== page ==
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In this Sunday's Gospel we hear about the Samaritan woman who came to the well to get water. Jesus asked her to give him some water and she was surprised because Jesus was a Jew and the Jews did not speak with the Samaritans. Jesus also knew everything about her, which surprised her even more. He also told her that the water he could give her would not cause her to ever be thirsty again. What Jesus meant by this is that the 'water' he was offering was everything that he taught. His teachings are about hope for eternal happiness with him in heaven. He teaches us that if we follow him and love God above everything else and love and help other people as well, then we can be saved. He also gives us the gift of is Holy Spirit to help us, so we can be sure that we are never alone. Thank you, Jesus for loving us and teaching us.

You can download and print the activity page if you wish.




Transfiguration means a complete change of appearance to be more beautiful. The Bible tells us that Jesus took three of His disciples, Peter, James, and John, and went up on a mountain to pray. As Jesus prayed, His face was changed and His clothes became a dazzling white. What the disciples saw was the glory of God in the face of Jesus! Then the voice of God the Father was heard saying, “This is my Son, whom I love; with him I am well pleased. Listen to him!”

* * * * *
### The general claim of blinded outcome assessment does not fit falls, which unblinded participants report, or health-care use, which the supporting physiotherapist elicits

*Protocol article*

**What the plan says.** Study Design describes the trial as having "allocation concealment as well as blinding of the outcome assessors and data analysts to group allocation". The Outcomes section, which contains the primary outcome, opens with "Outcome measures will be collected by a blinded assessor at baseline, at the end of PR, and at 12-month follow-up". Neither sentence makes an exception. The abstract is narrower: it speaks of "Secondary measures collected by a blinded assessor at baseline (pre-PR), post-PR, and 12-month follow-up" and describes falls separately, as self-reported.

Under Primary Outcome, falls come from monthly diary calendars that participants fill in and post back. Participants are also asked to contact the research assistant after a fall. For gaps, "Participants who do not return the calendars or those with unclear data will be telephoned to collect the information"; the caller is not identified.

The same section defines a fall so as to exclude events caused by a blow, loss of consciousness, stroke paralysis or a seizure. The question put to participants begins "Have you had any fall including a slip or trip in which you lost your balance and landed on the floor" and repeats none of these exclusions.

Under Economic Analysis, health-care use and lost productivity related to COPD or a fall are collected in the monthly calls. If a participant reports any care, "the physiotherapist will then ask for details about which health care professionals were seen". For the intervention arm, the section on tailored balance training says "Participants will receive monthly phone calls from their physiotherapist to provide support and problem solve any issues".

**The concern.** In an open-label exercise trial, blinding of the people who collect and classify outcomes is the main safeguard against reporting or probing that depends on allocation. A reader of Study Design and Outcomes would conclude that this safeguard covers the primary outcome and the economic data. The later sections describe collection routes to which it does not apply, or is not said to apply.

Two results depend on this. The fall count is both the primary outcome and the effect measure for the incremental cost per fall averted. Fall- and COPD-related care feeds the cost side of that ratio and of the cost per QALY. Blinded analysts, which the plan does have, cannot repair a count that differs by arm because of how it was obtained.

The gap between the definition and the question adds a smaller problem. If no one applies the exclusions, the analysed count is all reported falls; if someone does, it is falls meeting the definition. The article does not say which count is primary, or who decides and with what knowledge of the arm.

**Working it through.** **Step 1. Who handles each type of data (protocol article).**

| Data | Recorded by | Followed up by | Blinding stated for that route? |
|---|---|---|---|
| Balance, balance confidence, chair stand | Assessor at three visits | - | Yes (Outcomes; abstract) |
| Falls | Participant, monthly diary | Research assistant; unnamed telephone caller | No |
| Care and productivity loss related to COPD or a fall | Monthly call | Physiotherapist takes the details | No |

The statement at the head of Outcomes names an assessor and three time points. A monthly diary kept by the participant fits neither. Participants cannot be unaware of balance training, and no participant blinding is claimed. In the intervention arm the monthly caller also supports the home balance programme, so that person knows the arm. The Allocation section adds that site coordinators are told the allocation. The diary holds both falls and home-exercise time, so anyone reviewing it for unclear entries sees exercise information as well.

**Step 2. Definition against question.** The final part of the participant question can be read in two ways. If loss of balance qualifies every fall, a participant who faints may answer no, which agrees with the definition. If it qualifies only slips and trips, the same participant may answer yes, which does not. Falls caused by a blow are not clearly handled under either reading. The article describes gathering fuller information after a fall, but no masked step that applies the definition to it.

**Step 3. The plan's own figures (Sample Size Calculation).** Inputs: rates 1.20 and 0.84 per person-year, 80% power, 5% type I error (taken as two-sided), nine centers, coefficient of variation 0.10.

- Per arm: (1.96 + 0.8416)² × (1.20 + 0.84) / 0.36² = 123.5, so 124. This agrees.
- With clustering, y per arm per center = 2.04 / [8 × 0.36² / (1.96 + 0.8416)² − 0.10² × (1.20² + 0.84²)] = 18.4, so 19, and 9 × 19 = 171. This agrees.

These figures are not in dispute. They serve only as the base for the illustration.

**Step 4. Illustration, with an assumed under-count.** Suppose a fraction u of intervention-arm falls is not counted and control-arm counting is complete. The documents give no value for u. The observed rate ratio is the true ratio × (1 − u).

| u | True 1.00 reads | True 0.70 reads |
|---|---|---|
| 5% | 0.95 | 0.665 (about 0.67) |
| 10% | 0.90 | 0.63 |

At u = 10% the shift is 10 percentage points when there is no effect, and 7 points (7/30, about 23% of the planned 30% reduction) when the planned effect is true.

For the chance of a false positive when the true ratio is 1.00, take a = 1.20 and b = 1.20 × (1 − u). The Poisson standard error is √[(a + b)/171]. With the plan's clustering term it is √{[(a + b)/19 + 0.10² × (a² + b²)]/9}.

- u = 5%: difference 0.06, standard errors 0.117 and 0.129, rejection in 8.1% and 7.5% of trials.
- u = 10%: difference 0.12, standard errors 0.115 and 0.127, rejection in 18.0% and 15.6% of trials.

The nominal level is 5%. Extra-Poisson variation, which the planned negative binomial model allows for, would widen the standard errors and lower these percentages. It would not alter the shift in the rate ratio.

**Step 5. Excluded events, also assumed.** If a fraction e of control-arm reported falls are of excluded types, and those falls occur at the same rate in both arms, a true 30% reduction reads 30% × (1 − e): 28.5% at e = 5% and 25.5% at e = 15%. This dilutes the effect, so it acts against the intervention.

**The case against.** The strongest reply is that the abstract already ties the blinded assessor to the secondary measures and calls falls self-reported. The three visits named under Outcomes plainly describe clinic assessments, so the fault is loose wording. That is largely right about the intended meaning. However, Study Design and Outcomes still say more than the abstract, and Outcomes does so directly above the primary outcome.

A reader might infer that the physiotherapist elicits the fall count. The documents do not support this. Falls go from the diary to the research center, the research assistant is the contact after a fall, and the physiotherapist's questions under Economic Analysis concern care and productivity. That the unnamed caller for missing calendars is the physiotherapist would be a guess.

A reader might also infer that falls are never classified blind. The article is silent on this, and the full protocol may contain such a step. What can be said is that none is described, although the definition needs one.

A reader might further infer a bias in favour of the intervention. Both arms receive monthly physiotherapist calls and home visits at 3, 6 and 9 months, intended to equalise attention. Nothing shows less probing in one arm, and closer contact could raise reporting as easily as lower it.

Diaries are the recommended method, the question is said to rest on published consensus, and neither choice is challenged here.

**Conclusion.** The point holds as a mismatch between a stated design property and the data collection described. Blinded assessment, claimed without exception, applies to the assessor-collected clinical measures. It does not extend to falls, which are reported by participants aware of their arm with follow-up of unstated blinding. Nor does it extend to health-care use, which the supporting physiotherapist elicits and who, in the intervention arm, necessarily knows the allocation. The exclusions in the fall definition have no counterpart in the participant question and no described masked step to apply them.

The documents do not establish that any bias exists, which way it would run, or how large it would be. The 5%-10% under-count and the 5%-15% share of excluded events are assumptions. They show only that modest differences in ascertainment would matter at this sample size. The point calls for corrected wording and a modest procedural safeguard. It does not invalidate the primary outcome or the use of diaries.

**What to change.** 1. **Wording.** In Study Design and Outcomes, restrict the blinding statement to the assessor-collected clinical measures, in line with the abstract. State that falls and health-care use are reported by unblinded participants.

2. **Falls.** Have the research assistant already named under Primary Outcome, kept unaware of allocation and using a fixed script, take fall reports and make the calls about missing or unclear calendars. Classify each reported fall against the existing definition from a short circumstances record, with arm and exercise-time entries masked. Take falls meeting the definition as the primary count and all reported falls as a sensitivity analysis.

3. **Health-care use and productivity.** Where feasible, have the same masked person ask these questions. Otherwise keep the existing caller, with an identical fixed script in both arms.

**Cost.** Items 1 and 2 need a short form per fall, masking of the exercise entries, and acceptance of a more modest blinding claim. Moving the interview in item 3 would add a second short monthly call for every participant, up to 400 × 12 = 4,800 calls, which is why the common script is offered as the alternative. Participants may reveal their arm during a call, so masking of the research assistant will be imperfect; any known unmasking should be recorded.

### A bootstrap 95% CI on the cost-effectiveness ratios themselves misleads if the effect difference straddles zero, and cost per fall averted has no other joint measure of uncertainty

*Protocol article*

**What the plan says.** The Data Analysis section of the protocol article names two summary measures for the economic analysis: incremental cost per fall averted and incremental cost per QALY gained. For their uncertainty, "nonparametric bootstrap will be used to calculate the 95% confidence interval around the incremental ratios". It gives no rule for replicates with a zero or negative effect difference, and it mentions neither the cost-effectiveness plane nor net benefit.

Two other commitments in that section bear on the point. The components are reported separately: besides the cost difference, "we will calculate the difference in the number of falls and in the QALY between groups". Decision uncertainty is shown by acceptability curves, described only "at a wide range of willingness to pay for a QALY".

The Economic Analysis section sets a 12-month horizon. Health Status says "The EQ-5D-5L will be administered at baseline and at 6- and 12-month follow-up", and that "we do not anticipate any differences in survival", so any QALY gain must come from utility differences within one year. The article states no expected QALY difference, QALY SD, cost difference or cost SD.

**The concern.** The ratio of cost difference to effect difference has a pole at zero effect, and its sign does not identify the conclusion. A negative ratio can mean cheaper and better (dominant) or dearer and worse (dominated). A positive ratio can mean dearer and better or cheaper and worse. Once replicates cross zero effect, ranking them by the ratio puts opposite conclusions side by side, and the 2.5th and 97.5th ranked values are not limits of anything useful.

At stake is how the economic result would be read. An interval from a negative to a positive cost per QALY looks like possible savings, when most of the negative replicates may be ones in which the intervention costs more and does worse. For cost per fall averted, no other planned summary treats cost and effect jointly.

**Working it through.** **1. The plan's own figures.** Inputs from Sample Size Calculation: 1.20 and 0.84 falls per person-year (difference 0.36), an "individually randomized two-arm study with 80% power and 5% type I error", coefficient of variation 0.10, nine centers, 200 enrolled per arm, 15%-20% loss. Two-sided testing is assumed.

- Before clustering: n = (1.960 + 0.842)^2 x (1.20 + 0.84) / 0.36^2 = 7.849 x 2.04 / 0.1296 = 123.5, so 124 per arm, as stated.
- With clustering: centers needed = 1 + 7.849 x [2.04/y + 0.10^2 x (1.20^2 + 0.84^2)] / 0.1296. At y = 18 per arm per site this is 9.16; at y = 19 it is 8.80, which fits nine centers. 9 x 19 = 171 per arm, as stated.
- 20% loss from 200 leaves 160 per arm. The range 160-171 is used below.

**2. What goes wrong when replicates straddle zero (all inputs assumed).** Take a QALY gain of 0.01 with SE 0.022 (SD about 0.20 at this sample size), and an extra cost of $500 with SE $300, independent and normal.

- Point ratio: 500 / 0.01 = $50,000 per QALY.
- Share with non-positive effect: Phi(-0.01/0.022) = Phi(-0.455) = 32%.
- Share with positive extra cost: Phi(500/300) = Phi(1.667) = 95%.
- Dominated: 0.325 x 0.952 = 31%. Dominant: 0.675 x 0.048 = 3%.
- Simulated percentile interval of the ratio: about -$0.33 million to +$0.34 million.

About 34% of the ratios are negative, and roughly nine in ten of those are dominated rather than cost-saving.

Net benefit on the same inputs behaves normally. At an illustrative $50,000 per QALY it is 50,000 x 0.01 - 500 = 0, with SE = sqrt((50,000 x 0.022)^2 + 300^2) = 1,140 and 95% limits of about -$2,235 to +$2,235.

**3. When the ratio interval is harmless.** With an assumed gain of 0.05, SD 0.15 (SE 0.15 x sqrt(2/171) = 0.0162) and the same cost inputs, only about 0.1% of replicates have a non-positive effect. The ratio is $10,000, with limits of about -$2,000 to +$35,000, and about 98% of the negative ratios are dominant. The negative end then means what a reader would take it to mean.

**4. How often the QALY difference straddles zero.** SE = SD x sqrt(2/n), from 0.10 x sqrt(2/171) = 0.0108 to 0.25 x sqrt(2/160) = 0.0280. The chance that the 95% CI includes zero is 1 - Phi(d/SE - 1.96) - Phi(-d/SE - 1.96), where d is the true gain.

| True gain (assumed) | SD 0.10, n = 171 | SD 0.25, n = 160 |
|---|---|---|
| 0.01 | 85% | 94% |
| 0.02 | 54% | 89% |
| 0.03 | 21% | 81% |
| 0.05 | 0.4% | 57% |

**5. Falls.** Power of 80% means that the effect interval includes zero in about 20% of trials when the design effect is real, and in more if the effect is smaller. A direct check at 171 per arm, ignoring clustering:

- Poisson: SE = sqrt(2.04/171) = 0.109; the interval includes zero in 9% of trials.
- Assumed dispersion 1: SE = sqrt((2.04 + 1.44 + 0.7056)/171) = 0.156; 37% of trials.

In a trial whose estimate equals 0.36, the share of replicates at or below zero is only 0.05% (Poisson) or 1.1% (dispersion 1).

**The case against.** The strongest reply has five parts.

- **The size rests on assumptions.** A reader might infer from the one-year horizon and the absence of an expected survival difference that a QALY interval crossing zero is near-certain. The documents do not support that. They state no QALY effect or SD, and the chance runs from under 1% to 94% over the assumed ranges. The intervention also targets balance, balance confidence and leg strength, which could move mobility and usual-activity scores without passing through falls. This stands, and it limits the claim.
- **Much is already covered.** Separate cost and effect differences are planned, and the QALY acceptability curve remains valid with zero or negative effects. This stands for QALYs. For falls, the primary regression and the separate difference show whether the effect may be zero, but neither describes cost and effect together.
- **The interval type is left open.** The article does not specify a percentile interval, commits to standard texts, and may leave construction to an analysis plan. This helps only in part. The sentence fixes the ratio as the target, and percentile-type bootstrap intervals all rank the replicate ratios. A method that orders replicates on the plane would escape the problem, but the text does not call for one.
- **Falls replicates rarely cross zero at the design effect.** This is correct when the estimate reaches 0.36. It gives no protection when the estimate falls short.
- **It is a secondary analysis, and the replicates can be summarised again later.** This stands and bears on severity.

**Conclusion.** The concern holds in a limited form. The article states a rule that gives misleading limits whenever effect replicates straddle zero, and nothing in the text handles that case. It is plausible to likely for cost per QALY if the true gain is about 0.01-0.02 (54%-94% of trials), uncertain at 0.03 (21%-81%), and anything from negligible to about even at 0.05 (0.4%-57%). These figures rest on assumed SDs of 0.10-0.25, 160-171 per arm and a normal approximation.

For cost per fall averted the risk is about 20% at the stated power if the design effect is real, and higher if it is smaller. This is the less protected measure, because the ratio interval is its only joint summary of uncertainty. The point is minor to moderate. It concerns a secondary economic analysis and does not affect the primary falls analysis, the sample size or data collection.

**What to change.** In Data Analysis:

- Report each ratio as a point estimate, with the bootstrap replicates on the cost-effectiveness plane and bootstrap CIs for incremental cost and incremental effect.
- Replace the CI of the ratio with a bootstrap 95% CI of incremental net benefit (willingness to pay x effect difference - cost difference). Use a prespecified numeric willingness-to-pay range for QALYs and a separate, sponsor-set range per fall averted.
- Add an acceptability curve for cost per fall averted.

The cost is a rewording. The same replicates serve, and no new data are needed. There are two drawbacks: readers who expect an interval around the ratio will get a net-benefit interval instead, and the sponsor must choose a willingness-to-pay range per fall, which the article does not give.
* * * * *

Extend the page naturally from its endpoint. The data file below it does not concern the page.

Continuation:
This week, try and make a special effort to listen to Jesus. He encourages us to be kind to everybody, to be helpful to other people and our family. He also asks us to pray for all those who need His help.

You can download and print the colouring page if you wish.

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On this first week of Lent we learn from the Gospel how Jesus resisted bad temptation through the help of the Holy Spirit and His love for God the Father. He did what His Father asked Him to do. We should remember that what we want is not always what God wants. God knows what is best for us. We may want more sweets or more money or other things for ourselves, but God wants us to love Him and to love others by helping them. This week, try and find ways to show that you love God by doing good things for other people. Also, don't forget to pray to Jesus for help - and to thank Him for His help.